Over the last 4 years since the funding of this project, the UT Houston SAR-MDC has shown that cocaine dependence is associated with behavioral deficits including decision-making, behavioral inhibition, and the broader clinical construct of impulsivity. Likewise, we found differences between cocaine dependent subjects and non-drug using controls on Magnetic Resonance Imaging (MRI) measures of brain structure and function. In addition, we have acquired data showing that within cocaine users there is an association between these behavioral deficits and alterations in brain structure, brain function, and poor treatment response. For the renewal of this project, the focus will advance to determining the specific role of these brain MRI findings in treatment outcome by means of a carefully chosen battery of functional and structural MRI techniques in order to predict treatment response to specific classes of medication based on mechanism of action. Our previous blood oxygen level dependent (BOLD) fMRI data showed that cocaine dependent subjects (relative to controls) have (1) less dorsolateral prefrontal cortical, striatal, and thalamic activation during a working memory task, possibly reflecting impaired dopamine function;(2) greater activation in medial orbitofrontal cortex during impulsive responding on a Go-Nogo task, possibly reflecting impaired serotonin function;and (3) greater activation in medial orbitofrontal cortex and medial frontal cortex after negative feedback on a reversal learning task, also possibly reflecting impairment of serotonin function. In order to follow-up the treatment implications of this data, this project will examine (a) pretreatment brain activation on these tasks as predictors of neurotransmitter-specific treatment response, and (b) eariy changes (after three weeks of pharmacotherapy) in task-related fMRI activation as predictors of subsequent longer-term neurotransmitter-specific treatment response. In addition, the relationship between treatment response and measures of white-matter structural integrity as measured by diffusion tensor MRI (DTI) and magnetization transfer ratio MRI (MTR) will be examined.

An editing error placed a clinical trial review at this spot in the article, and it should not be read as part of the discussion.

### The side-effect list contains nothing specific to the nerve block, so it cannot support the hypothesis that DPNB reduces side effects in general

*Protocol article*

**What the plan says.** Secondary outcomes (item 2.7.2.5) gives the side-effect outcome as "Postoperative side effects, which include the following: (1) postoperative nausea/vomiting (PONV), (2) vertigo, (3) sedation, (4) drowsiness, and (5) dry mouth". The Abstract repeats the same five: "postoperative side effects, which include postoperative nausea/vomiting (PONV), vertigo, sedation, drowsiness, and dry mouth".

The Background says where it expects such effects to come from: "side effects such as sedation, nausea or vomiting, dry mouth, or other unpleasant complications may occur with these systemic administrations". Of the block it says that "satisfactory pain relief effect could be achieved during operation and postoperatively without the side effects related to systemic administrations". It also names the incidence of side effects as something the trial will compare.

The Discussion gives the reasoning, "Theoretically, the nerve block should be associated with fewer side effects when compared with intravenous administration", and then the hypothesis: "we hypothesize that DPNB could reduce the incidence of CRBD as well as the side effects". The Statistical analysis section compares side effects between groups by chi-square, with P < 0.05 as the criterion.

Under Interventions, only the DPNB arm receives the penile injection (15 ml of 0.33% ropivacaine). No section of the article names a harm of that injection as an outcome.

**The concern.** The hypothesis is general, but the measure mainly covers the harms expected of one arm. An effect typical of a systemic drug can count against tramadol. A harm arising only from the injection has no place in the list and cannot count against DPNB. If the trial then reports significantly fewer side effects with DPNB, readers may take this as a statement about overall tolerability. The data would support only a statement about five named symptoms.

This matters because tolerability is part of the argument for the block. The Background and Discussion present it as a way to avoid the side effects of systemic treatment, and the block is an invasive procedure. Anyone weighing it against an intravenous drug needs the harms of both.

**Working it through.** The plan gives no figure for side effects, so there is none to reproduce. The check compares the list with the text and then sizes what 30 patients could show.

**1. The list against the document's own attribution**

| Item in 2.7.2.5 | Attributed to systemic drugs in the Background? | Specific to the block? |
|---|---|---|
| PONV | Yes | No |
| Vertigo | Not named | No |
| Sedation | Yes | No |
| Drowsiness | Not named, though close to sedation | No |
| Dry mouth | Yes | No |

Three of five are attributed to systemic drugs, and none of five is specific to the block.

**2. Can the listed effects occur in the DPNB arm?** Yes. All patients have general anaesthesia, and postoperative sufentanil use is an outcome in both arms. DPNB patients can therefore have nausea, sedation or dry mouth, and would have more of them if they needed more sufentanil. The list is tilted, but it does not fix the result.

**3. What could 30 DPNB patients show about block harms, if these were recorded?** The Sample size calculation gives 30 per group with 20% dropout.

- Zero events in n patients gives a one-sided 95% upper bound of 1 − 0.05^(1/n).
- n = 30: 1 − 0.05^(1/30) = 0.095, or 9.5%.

Public Health Relevance

In spite of the significant public health concerns regarding cocaine dependence, there is as yet no FDA approved medication for the disorder. If a greater understanding of the basic neurobiology of the effects of chronic cocaine use on the human brain can be gained from this study it would be significant and could lead to the development of new medications for cocaine dependence.

Agency
National Institute of Health (NIH)
Institute
National Institute on Drug Abuse (NIDA)
Type
Specialized Center (P50)
Project #
5P50DA009262-20
Application #
8660673
Study Section
Special Emphasis Panel (ZDA1-EXL-T)
Project Start
Project End
Budget Start
2014-06-01
Budget End
2015-05-31
Support Year
20
Fiscal Year
2014
Total Cost
$333,534
Indirect Cost
$111,178
Name
University of Texas Health Science Center Houston
Department
Type
DUNS #
800771594
City
Houston
State
TX
Country
United States
Zip Code
77225
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